List locally available docker images.

[root@docker-01 ~]# docker images
REPOSITORY          TAG                 IMAGE ID            CREATED             SIZE
alpine              latest              cc0abc535e36        23 hours ago        5.59MB

Create and run a container using Alpine Linux image.

[root@docker-01 ~]# docker run -it --rm alpine /bin/sh
/ # cat /etc/os-release
NAME="Alpine Linux"
ID=alpine
VERSION_ID=3.11.2
PRETTY_NAME="Alpine Linux v3.11"
HOME_URL="https://alpinelinux.org/"
BUG_REPORT_URL="https://bugs.alpinelinux.org/"
/ # uname -a
Linux c0089c037e24 4.18.0-80.11.2.el8_0.x86_64 #1 SMP Tue Sep 24 11:32:19 UTC 2019 x86_64 Linux
/ # exit

Installing Docker-compose on CentOS 8:

Additionally, we are installing docker-compose on our CentOS 8 server, so we can create and run multiple containers as a single service.

Download docker-compose package from GitHub.

[root@docker-01 ~]# curl -L https://github.com/docker/compose/releases/download/1.25.1-rc1/docker-compose-`uname -s`-`uname -m` -o /usr/local/bin/docker-compose
  % Total    % Received % Xferd  Average Speed   Time    Time     Time  Current
                                 Dload  Upload   Total   Spent    Left  Speed
100   617    0   617    0     0    546      0 --:--:--  0:00:01 --:--:--   546
100 16.2M  100 16.2M    0     0   184k      0  0:01:29  0:01:29 --:--:--  276k

Grant execute permissions to docker-compose command.

[root@docker-01 ~]# chmod +x /usr/local/bin/docker-compose

Check docker-compose version.

[root@docker-01 ~]# docker-compose version
docker-compose version 1.25.1-rc1, build d92e9bee
docker-py version: 4.1.0
CPython version: 3.7.4
OpenSSL version: OpenSSL 1.1.0l  10 Sep 2019

We have successfully installed Docker CE and Docker-Compose on CentOS 8. We have only explored the installation of Docker CE here

Dnsmasq Centos7

One could only guess that the rationale for lack of DNS caching in RHEL is the arguable efficiency for those systems which aren’t network connected or simply don’t need to make any DNS lookups.

There are of course such cases where you don’t need (many) DNS resolutions. I can think of:

  • a dedicated DB server
  • a private server where all hosts are listed in the hosts file

Those systems will likely issue zero to none DNS lookups while running, and DNS cache isn’t really a thing for them.

But for the most intents of running either a desktop or server RHEL machines, you will absolutely benefit from a DNS cache.

Enabling DNS cache in RHEL 7 and 8 is easy thanks to dnsmasq integration of NetworkManager.

The dnsmasq is a very lightweight caching DNS forwarder which runs great even on the tiniest hardware like your very own home router.

I won’t torture you with long instructions on how to enable the DNS cache. It’s really quick and goes down to:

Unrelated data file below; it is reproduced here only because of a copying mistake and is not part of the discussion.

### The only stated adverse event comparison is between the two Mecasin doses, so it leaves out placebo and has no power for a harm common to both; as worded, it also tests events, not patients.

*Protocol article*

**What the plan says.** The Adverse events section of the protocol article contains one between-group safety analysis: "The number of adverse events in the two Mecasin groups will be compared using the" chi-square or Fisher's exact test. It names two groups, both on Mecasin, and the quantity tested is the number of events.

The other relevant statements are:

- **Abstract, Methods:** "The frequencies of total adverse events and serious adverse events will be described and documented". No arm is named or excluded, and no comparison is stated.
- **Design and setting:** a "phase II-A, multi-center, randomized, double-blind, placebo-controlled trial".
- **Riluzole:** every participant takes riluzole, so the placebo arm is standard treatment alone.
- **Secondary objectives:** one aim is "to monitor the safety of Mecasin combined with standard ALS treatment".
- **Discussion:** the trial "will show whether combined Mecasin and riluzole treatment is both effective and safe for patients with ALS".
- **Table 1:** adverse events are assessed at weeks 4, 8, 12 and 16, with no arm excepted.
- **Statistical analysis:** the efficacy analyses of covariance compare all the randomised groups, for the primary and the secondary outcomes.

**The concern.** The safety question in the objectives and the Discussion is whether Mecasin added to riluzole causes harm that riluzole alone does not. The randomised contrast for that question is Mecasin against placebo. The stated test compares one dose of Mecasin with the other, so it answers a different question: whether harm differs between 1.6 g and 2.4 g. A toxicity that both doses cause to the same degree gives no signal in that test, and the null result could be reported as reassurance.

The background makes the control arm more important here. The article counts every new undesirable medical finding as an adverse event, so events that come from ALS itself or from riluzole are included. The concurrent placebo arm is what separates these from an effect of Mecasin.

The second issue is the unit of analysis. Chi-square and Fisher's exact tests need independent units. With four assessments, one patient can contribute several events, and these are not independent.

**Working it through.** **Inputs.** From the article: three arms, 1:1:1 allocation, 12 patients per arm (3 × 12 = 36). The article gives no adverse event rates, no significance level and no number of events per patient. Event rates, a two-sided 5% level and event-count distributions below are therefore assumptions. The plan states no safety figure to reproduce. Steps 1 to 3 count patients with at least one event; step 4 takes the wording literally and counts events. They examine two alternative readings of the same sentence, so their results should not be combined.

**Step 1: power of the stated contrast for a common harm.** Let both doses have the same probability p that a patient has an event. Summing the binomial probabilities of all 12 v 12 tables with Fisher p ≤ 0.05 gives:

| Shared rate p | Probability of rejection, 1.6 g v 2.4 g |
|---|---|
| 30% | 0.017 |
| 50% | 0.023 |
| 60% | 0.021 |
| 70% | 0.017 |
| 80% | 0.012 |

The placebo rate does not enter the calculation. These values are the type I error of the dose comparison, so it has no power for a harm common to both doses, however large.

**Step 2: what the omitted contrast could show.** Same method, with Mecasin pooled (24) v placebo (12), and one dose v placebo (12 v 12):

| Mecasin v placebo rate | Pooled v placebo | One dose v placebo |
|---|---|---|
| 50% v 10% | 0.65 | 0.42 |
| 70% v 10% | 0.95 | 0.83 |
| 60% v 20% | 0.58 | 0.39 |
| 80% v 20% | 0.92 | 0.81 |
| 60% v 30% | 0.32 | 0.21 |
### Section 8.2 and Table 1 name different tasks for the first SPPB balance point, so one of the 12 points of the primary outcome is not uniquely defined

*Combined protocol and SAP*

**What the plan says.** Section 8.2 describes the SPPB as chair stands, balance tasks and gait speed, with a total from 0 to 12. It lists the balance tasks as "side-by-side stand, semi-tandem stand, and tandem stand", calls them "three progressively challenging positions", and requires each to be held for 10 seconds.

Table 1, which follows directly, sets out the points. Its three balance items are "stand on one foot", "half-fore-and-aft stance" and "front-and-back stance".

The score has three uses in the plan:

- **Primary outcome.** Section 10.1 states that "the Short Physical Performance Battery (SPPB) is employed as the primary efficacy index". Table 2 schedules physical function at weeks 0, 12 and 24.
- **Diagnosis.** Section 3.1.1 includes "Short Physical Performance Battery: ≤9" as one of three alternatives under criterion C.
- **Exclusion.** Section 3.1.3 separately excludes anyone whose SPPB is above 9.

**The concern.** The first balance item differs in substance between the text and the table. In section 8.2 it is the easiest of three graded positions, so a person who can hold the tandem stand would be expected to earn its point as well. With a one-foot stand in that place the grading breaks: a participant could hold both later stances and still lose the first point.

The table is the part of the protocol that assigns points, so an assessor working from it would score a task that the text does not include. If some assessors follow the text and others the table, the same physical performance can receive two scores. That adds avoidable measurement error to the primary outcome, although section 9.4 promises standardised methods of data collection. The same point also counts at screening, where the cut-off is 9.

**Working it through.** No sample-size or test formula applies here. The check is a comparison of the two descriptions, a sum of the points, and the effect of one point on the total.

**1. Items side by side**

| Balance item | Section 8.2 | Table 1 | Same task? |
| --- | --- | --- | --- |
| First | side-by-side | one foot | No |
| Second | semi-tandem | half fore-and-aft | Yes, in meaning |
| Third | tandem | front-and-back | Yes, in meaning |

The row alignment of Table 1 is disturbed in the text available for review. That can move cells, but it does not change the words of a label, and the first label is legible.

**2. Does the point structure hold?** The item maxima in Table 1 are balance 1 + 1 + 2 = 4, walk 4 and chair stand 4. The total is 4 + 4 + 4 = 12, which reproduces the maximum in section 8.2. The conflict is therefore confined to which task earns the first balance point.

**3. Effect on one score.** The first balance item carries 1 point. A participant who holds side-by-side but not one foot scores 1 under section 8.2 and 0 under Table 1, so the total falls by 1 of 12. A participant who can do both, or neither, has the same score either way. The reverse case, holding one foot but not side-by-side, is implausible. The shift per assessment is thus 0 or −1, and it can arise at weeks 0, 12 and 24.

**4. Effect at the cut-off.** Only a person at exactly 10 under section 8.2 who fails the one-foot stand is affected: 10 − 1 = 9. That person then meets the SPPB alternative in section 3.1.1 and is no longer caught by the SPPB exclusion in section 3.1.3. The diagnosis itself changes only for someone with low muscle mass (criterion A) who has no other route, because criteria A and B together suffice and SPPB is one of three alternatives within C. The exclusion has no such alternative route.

yum -y install dnsmasq

cat << 'EOF' | sudo tee /etc/NetworkManager/conf.d/dns.conf 
[main]
dns=dnsmasq
EOF

systemctl reload NetworkManager

You have just made your machine already faster by running these.

For more details and fine-tuning, read on.

NetworkManager and dnsmasq

Let’s explain what happened when we ran the above commands to enable DNS caching.

In the first bit, we have installed the very essential of DNS caching – dnsmasq program.

Then we write out a file, /etc/NetworkManager/conf.d/dns.conf, with contents telling NetworkManager to enable and use its dnsmasq plugin. Then we reload NetworkManager configuration to apply our changes.

This, in turn, starts a private instance of dnsmasq program, which is bound to the loopback interface, 127.0.0.1 and listening on standard DNS port, 53.

It doesn’t end there. NetworkManager now updated /etc/resolv.conf and put nameserver 127.0.0.1 so that the whole operating system will perform DNS lookups against its dnsmasq instance.

The dnsmasq itself will use whatever nameservers you had setup in NetworkManager explicitly, or the ones provided by DHCP requests.

Very clean and beautiful integration.

Verify dnsmasq is working

Simply perform a DNS lookup using dig, against 127.0.0.1

# yum -y install bind-utils
dig +short example.com @127.0.0.1

If the output looks like a valid IP address or a list of IP addresses, then dnsmasq is working OK.

You can also check that DNS caching is working. Perform a resolution against another domain by running the following command twice:

time getent hosts foo.example.com

Observe real timing in the output reduced for the subsequent queries. E.g. first request yields:

real   0m0.048s
user   0m0.006s
sys    0m0.006s

Subsequent requests yield:

real   0m0.009s
user   0m0.006s
sys    0m0.002s

See what kind of DNS requests your system makes